On this day, we celebrate the feast of St. Patrick, "the first human being in the history of the world to speak out unequivocally against slavery."
--from How the Irish Saved Civilization, by Thomas Cahill, Doubleday, New York, 1995, p. 114.
To hear Irish spoken and Irish music played, go to RTÉ Raidió na Gaeltachta.
For modern scholarship on St. Patrick, who was held as a slave in Ireland from the time he was taken in chains from England at the age of sixteen, to his escape six years later, see Early Christian Ireland, by T. M. Charles-Edwards, Cambridge University Press, 2000.
"The slave class was recruited by birth, judicial penalty and, most importantly, force -- as in the great slave raids on western Britain in the fourth and fifth centuries. Slaves from overseas were usually more valuable than natives for they found it more difficult to escape: Patrick had to cross the width of Ireland and secure passage in an Irish ship before he could get to his native island. His venture remained on a knife-edge throughout. Female slaves were valued partly because they could be sexually exploited, partly because escape was, for them, even more difficult than it was for the men. . . . Slavewomen even supplied a standard unit of value, the cumal, . . . because the slavewoman was ubiquitous, a regular and commonplace consequence of violence."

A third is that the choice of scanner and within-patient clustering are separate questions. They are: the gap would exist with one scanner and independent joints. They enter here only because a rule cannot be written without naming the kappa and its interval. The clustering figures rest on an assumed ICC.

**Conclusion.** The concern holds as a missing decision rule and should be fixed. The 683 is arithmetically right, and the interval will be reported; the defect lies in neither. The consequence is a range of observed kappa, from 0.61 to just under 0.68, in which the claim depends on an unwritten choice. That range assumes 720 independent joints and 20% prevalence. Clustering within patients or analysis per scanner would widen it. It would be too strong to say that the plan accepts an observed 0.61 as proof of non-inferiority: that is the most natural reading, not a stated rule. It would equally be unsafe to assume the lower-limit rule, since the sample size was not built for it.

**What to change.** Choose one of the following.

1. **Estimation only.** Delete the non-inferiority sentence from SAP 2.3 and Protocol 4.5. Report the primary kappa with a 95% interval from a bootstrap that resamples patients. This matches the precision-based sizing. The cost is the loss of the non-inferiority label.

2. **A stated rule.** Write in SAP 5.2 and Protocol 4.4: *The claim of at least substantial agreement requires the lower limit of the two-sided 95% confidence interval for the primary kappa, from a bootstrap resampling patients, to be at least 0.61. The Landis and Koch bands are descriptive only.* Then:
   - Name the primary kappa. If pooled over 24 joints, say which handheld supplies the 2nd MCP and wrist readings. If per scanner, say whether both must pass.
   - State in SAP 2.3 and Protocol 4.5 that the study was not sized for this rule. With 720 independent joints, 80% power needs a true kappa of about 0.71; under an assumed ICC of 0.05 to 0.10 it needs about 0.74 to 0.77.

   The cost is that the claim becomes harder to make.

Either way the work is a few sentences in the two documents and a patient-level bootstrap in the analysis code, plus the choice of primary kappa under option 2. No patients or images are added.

(A cumal was worth three to ten milk cows, depending on the time and place.)
Thomas Charles-Edwards also wrote the foreword to the 2010 edition of John Bagnell Bury's monumental 1905 work. The Life of St. Patrick and His Place in History, by J. B. Bury, Macmillan and Co., London, 1905, is a free Google book. It can also be read online here at Open Library.
St. Patrick of Ireland: A Biography, by Philip Freeman, Simon & Schuster, 2005, contains a good deal of information on St. Patrick and slavery. Freeman's book also contains his own translations of "Patrick's Letters" and a section on the pronunciation of "Irish Names and Words".
A very happy St. Patrick's Day to one and all!